The World's Coral Reefs Might Be Dying of Herpes

In case you haven't heard, the world's coral reefs are in drastic decline, which is really going to be a bummer for the future of earth. Earth enthusiasts are, predictably, concerned. Coral reefs serve about a million environmental and economic purposes—from supporting massive ecosystems of sea life to buffering coastal settlements from storms and erosion. Plus, coral has been around for about 500 million years, and is just an all-around cool dude. Don't die on us, coral!

Possible reasons for coral decline include global warming, declining algae populations, marine pollution, and poop. But researchers are exploring a new possibility that may be contributing to the dying reefs: SLUTTINESS. Oops, I meant viral disease. Specifically, herpes. That's right—coral decline just got a whole lot sexier.

According to an item in the Journal of Experimental Marine Biology and Ecology:

One of the surprises from recent research was the predominance in corals of herpes viruses – similar but not identical to the herpes virus that can infect humans. Herpes viruses appear to constitute a majority of the viruses found in corals, and one experiment showed that herpes-like viral sequences were produced in coral tissues after acute episodes of stress.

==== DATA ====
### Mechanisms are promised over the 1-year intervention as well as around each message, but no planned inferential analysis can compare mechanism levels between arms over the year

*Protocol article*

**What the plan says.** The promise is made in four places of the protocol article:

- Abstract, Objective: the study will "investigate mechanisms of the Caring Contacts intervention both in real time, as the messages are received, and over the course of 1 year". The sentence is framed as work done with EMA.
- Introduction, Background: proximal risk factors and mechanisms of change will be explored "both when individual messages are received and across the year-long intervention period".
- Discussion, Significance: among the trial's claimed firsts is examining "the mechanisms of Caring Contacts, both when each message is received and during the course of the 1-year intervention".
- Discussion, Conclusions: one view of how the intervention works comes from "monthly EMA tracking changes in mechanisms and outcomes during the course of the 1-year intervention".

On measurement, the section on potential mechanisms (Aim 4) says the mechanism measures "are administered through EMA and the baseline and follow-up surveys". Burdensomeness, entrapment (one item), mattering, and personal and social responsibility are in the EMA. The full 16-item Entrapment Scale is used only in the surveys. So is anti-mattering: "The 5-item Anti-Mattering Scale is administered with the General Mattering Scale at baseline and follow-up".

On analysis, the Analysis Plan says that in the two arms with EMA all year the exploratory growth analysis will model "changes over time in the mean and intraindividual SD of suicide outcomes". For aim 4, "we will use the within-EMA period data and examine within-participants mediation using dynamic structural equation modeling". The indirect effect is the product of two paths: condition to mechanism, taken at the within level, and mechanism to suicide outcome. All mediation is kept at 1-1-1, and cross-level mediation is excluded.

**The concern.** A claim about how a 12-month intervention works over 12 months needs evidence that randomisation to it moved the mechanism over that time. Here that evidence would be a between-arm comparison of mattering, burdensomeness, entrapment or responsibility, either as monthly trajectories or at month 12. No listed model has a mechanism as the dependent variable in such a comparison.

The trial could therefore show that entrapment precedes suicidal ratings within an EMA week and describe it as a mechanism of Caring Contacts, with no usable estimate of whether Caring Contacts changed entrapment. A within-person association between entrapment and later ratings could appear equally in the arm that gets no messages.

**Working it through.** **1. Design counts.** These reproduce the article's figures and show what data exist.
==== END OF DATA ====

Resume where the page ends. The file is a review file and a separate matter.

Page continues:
"We were shocked to find that so many coral viruses were in the herpes family," Vega-Thurber said. "But corals are one of the oldest animal life forms, evolving around 500 million years ago, and herpes is a very old family of viruses that can infect almost every kind of animal. Herpes and corals may have evolved together."

Awww, that's kind of cute, actually! Coral and herp are just old-timey bros like that. (In a related story, it turns out the dinosaurs all died of the clap.) It's unclear at this point whether the viruses found in coral are actually contributing to coral decline; it's entirely possible to harbor viruses while remaining perfectly healthy. Science is looking into it!

But even more interesting/unfortunate/mucosal, the herpes virus in coral might be linked to humans:

A "mucus" sometimes found on corals can harbor human-borne viruses, and levels of these viruses have been correlated with terrestrial human population density.

Woooooooo! I think we all know what that means. You don't have to spell it out for me, science—I can read between the lines! Everyone, please be on the lookout for the scoundrel who gave the coral herpes. He will most likely be wearing an Ed Hardy shirt and have a severely mangled penis.